Late Summer Birding

by Joe Meche

Great blue heron photo: Joe Meche

Great blue heron                                                                                                  photo: Joe Meche

I’ve written before about the dog days of birding and this summer has proven beyond a doubt that they exist. These are the times that try a birder’s soul because birds are painfully scarce in most habitats, and finding them requires a bit of persistence and a large amount of patience. On a late July trip to Scudder Pond, for instance, I observed ONE BIRD! The lone cedar waxwing was a welcome sight, considering that I saw not a single red-winged blackbird or even a mallard. This was highly unusual, especially for this location. This trend remained unchanged into mid-August.

There are factors that contribute to this annual phenomenon. It’s important to remember that this time of year is the end of the long breeding/nesting season that started back in the first part of spring. The fast-paced excitement that accompanied the new arrivals with mating rituals and nest building gave way to the even more exciting and nonstop feeding of nestlings. And now, the fields and woodlots are quiet as the seasonal pendulum swings toward fall. There’s no need for males to draw attention to themselves by singing to attract prospective mates. The singing season is behind us.

On just about every trail that traverses freshwater locales, I had a similar experience wherever I went. Add to this scarcity of birds, the hotter weather the farther inland I traveled. Whenever this has happened in the past, the solution for me has been to head for the saltwater habitats, ranging from the Semiahmoo Spit just south of the Canadian border to the rocky shorelines of Larrabee State Park. In general, you can usually count on a breeze off the water to find some relief from the heat and there are always birds. In a worst-case scenario, you can hone your skills on field identification of four-year gulls like our common glaucous-winged gull.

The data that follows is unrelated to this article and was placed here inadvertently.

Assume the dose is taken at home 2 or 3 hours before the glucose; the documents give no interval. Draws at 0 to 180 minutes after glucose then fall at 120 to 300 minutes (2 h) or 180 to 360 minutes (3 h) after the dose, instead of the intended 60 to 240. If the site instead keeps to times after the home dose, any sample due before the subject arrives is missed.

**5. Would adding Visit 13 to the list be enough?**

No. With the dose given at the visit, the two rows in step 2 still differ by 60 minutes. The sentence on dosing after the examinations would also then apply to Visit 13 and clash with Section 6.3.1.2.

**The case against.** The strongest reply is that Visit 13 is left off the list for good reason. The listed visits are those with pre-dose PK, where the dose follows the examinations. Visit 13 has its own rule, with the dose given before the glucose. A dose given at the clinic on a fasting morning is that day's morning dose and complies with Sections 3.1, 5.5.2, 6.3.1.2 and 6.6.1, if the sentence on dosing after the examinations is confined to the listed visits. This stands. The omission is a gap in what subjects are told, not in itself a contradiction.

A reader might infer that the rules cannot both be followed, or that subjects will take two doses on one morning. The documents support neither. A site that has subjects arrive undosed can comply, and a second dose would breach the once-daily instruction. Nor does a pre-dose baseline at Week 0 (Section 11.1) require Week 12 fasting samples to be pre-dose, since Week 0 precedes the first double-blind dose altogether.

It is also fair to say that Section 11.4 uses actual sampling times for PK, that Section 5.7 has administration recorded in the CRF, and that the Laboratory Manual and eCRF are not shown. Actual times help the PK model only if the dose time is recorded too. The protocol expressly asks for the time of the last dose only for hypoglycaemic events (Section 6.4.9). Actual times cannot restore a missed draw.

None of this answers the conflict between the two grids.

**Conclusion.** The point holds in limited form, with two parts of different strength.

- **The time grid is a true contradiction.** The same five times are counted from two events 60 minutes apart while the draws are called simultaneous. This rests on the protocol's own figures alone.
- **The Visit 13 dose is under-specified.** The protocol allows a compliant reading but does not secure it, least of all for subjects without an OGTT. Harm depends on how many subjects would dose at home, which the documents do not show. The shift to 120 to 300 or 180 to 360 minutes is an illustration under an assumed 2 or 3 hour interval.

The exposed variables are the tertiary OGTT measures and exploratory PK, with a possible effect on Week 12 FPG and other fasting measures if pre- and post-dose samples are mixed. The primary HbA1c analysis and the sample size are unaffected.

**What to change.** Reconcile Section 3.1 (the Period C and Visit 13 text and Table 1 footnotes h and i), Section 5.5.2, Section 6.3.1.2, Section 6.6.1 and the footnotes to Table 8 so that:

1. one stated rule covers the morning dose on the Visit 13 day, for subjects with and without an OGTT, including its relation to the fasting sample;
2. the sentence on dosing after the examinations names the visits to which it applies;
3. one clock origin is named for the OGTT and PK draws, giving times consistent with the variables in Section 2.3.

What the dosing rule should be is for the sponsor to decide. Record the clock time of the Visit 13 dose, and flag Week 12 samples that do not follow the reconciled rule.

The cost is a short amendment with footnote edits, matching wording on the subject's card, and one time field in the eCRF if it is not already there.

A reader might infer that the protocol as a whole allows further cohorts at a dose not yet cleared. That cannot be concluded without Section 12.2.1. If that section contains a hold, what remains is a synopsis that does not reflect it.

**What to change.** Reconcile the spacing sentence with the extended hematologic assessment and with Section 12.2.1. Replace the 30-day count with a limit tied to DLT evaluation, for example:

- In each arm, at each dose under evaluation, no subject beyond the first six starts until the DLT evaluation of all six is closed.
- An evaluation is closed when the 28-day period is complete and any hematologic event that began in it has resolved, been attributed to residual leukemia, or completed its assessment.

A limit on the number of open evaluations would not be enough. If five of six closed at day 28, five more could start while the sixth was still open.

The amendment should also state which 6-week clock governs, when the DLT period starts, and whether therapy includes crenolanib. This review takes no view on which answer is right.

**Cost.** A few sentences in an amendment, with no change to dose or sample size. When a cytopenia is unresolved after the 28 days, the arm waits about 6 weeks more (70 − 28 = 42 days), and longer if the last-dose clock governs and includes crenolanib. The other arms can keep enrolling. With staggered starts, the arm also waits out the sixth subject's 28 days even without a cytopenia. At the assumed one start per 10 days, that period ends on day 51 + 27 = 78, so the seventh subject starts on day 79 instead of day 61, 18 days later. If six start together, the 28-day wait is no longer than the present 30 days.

With all this in mind and if you have the wherewithal (time), pack a lunch or two and drive up I-5 to Exit 276 to begin a wonderful day of recovery from the doldrums of the dog days. The last Blaine exit before the border is only the beginning of what is always a great day for the avid or inner birdwatcher. After two roundabouts and a quick crossing of the railroad tracks, park on the right just after crossing Cain Creek to begin. The peninsula that accommodates Blaine harbor is where I’ve started my field trips in the past for North Cascades Audubon, the Washington Ornithological Society, North Cascades Institute, and the Wings Over Water festival. It’s safe to say that it’s a proven success and in the tradition of name dropping, this is the same location where I started David Sibley’s Whatcom County tour in 2003.

After parking and donning all the prerequisite bird watching gear, simply walk the shoreline along the ever-changing mudflats of Semiahmoo Bay to the end of Marine Drive and the Blaine Public Pier. Depending on the tide, your trip to the pier can be lengthened or shortened accordingly by the number of birds you encounter along the way. This is the time of year, believe it or not, that the first shorebirds are beginning their southbound migrations. Long-billed dowitchers, western and semi-palmated sandpipers, and dunlin were here during the first week of August. Black oystercatchers are more common than ever, along with the usual assortment of gulls and great blue herons.